Twenty-six years ago, my children (three, six, eight, and nine at the time) had a dream. They dreamt of a Magic Kingdom; they dreamt of a whole new world: Disneyworld. A friend gave me a free week at one of the Disney resorts and free passes. All we had to do was get there. We couldn’t afford to fly, but we could drive.

I decided to surprise the kids, for I cherished the moment of revelation when they would exclaim “Daddy, I love you!” And I didn’t think they could bear the news if I told them too early; they’d just pop from a painful combination of joy and longing, called “hope.”

I mapped out our route and realized that we’d be travelling through Junction City, Kansas, my birthplace. So, when they pressed for information — “Where are we going on summer vacation? Where are we going?” — I said, “Kansas.” They said, “What’s there to do in Kansas?” I said “Stuff . . . trust me, it will be a good vacation.”

The day finally came. It’s about a six-hour drive (not counting potty stops) from Denver to Junction City. I had made hotel reservations in Kansas City (where we would rest), which is about one hour further on I-70.

When we exited I-70 in Junction City, the kids were so excited — they were pointing to hotels, they saw an old bowling alley. We toured the church my father pastored (First Presbyterian) and then sat down on the steps of the manse (the house I grew up in) next door. Across the street was the park that I had played in as a little boy.

The pastor of the church had given us a tour, and now he began a pre-arranged dialogue with me. “What is there to do here in Junction City?” I asked. He mentioned a lake, miniature golf, the bowling alley, etc., etc. The kids thought that it all sounded great. I said, “We’ve got all that stuff in Denver. We might as well keep going.” The kids were really confused now. “What happens if we stay on I-70?” “Well, if you go far enough and turn right, you’ll end up in Florida,” said the pastor. “Do you know of anything in Florida?” he asked the kids. My daughter finally said “Disney . . . World?” And at that I exclaimed, “Let’s go to Disney World!” Susan and I pulled out mouse ear hats, put them on their heads, and started dancing around singing, “We’re going to Disney World!”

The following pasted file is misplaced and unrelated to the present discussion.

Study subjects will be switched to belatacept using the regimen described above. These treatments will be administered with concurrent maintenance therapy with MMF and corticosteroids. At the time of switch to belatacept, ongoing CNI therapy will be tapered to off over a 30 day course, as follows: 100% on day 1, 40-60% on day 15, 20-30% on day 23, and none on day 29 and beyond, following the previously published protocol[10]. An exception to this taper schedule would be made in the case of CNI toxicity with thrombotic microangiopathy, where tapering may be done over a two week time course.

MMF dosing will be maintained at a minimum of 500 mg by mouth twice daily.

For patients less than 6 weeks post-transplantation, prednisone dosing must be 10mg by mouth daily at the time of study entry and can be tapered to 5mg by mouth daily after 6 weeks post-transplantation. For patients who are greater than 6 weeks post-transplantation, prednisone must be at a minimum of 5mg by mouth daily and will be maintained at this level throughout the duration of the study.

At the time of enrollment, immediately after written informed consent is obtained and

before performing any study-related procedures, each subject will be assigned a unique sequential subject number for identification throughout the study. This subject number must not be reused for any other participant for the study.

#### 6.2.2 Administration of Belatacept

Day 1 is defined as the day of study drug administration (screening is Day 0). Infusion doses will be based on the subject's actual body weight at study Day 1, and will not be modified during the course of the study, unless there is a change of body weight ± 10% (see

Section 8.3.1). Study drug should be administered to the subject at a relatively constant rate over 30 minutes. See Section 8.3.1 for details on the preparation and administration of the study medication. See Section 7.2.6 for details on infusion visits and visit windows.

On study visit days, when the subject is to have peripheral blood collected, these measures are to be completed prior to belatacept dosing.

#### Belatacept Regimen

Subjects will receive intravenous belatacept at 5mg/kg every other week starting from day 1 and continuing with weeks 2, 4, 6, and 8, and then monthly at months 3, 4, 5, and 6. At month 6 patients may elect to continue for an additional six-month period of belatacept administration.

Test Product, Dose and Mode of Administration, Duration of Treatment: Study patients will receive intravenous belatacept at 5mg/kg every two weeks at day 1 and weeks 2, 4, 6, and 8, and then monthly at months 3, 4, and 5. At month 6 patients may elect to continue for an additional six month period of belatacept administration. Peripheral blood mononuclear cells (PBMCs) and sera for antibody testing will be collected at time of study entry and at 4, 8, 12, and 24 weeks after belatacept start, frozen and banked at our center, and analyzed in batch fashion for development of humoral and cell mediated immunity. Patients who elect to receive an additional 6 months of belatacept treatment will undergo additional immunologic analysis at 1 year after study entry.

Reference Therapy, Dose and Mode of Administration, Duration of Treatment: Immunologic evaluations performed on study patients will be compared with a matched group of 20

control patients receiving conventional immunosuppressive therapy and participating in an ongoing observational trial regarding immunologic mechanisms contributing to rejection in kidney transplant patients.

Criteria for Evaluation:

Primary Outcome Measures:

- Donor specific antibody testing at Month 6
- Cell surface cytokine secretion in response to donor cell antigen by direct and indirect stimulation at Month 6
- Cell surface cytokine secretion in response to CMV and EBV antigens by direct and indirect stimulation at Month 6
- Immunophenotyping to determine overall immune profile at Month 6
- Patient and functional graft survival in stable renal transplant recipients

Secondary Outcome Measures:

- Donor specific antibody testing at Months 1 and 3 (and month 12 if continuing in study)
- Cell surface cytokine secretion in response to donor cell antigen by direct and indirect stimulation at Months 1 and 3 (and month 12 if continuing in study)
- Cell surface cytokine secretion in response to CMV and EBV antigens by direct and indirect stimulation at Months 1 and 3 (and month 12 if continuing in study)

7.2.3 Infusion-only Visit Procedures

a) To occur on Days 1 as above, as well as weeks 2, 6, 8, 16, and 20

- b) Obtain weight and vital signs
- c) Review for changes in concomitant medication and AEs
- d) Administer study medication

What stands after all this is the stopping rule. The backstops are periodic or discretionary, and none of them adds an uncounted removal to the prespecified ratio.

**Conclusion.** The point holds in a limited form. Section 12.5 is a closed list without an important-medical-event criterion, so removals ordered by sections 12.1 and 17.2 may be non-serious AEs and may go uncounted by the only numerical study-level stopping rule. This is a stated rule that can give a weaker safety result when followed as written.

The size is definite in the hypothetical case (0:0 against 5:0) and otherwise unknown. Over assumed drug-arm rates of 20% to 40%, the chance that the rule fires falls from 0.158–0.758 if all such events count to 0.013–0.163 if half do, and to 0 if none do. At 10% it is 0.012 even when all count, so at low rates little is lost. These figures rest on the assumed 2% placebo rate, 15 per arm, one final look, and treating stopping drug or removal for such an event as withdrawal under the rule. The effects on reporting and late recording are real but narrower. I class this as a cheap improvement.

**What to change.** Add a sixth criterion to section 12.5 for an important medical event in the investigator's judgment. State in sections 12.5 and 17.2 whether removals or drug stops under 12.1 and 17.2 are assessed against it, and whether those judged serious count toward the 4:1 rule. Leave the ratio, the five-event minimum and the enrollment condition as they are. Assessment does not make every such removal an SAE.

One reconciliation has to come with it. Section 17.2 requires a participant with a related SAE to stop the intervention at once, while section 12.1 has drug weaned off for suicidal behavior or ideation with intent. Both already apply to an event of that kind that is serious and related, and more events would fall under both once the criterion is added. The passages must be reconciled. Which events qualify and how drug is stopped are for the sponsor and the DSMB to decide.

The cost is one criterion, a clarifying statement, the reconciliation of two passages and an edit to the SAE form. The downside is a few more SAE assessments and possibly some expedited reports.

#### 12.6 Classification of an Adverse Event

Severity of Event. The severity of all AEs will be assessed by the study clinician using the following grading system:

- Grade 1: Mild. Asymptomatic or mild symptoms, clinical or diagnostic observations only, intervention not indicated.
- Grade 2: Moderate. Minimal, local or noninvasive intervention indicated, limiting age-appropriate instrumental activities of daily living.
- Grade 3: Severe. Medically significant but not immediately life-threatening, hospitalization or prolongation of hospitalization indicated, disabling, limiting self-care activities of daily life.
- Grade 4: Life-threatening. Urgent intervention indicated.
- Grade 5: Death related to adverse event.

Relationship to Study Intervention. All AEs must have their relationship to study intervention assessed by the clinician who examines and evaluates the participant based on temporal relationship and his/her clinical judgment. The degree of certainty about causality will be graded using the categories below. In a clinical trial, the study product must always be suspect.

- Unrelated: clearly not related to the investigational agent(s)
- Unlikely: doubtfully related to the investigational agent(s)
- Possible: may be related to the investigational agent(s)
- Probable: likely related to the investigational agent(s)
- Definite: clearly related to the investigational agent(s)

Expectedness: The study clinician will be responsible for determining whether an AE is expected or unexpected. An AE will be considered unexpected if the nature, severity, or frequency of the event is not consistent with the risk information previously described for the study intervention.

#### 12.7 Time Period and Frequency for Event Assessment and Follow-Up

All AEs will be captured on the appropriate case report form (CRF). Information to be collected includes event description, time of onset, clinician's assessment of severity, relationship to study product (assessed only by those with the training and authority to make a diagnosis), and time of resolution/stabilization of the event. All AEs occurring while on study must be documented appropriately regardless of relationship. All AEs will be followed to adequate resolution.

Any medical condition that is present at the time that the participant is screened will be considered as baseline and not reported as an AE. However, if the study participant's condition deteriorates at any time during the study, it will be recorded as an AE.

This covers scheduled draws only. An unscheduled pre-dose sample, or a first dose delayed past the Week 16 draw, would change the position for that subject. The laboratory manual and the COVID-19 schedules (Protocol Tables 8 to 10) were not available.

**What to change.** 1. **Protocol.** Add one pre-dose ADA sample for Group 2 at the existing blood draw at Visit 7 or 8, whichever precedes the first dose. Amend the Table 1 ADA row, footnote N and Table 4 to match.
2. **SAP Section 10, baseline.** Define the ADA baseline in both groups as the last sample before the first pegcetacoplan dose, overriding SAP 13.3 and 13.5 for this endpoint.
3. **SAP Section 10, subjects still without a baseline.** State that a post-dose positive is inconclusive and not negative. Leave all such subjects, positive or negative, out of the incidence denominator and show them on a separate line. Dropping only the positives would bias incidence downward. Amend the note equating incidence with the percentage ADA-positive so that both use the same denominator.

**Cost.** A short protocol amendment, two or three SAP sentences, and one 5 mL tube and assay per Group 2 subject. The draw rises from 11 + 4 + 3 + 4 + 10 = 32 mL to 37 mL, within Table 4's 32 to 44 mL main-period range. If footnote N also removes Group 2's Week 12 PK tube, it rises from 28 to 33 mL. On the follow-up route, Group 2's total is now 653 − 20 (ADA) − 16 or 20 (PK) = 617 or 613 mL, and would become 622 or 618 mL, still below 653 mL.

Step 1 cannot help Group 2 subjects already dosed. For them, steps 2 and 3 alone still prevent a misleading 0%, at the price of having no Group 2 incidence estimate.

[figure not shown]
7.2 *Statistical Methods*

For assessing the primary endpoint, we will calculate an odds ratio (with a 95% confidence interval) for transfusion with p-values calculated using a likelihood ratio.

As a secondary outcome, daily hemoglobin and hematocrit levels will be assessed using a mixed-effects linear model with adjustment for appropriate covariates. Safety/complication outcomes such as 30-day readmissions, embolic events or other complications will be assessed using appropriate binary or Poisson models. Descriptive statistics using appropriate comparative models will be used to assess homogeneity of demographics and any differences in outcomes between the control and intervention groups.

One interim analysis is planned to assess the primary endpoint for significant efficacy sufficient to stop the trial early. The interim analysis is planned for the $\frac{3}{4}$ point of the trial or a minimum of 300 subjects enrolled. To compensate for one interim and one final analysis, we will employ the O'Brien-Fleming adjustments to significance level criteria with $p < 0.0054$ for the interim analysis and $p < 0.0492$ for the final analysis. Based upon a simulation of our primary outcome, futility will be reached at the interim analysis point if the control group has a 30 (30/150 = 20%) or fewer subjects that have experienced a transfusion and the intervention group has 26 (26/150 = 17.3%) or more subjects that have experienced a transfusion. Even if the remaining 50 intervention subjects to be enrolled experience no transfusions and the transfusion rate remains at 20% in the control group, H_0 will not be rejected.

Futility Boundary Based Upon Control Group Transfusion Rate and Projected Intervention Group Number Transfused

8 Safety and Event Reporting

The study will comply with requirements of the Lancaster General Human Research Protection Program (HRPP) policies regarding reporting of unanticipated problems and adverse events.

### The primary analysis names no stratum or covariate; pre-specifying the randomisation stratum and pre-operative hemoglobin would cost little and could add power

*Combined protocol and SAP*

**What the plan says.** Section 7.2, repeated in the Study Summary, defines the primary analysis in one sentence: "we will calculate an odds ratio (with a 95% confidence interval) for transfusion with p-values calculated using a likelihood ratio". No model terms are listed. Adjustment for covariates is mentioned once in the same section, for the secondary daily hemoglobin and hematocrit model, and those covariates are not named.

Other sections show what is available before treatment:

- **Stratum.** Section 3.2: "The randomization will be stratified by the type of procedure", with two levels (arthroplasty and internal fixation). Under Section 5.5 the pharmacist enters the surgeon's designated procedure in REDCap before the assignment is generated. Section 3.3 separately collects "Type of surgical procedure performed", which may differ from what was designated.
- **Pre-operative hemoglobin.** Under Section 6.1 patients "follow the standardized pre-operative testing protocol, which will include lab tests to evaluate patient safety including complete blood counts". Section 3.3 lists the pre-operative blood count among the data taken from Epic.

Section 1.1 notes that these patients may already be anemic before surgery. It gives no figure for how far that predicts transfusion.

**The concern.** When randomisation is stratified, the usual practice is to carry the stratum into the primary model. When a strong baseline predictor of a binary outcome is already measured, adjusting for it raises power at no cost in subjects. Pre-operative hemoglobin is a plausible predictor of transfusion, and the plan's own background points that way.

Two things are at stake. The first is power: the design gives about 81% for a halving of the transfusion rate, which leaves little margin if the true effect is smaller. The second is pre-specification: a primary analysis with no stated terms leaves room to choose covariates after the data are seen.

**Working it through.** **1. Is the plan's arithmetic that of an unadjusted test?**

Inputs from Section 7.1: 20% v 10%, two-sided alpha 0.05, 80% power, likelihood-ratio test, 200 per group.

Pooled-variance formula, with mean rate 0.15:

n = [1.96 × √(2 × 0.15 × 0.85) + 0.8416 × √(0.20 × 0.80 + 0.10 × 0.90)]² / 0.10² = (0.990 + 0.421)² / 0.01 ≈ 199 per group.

“Do you want to go to Disney World?” asked Susan.
Jon said, “I’ll think about it.”
Elizabeth said, “I’d rather stay here.”
I said, “We’re going.”
Coleman said, “Shoot! I wanted to go to the park.”
Becky said, “I don’t want to get in the van.”
And then I said, “Just, get in the van.”

It was the most anti-climactic moment of my life. After I’d shut the van door, as I was walking around the back of the van, I had a thought. I think it came from God. “Hey Peter, Now you know what it’s like for me…you know: being your Daddy.”

Their hopes were not too great; they were too small. But you understand, don’t you? Junction City was in their grasp. The Magic Kingdom was a painful van ride away. “Get in the van” sounded just like “Pick up your cross and follow.”

I wasn’t lying. We did go to Junction City. It just wasn’t the end of our journey.
1 Peter 4:7 “The end (telos: completion, perfection) of all things is at hand.”

There is an end to all things, which means that all things are on a journey to that end. The only thing that doesn’t come to an end is “the End.” Jesus said “I am… the End, the Beginning, and the Way.” “To him be the glory both now and to the day of eternity. Amen. (2 Peter 3:18).”

Just as I mapped out our route, our Father mapped out our route from the Beginning to now, and on to the End. Genesis chapter one describes six “days” of creation, kind of like six hours of driving. On the sixth day, man is made in the image of God. On the seventh day, God rests and all creation rests, for “everything is very good.”

Where are we on that journey? Are you finished, very good, and the perfect image of the invisible God? If we take Scripture seriously, we must admit that “a day really is as a thousand years and a thousand (even billion) years is as a day,” and we are moving about in the sixth day of creation. The seventh day doesn’t start until Jesus — Word, Meaning, Judgment, Goodness, and Life of God — cries, “It is finished (Tetelesthai: ‘It is the Telos’),” from a tree in the middle of a garden at the end of the sixth day. At this tree, he gives us his eternal Life, and knowledge that God is Good. A “Christian” lives in time with eternity in his or her heart.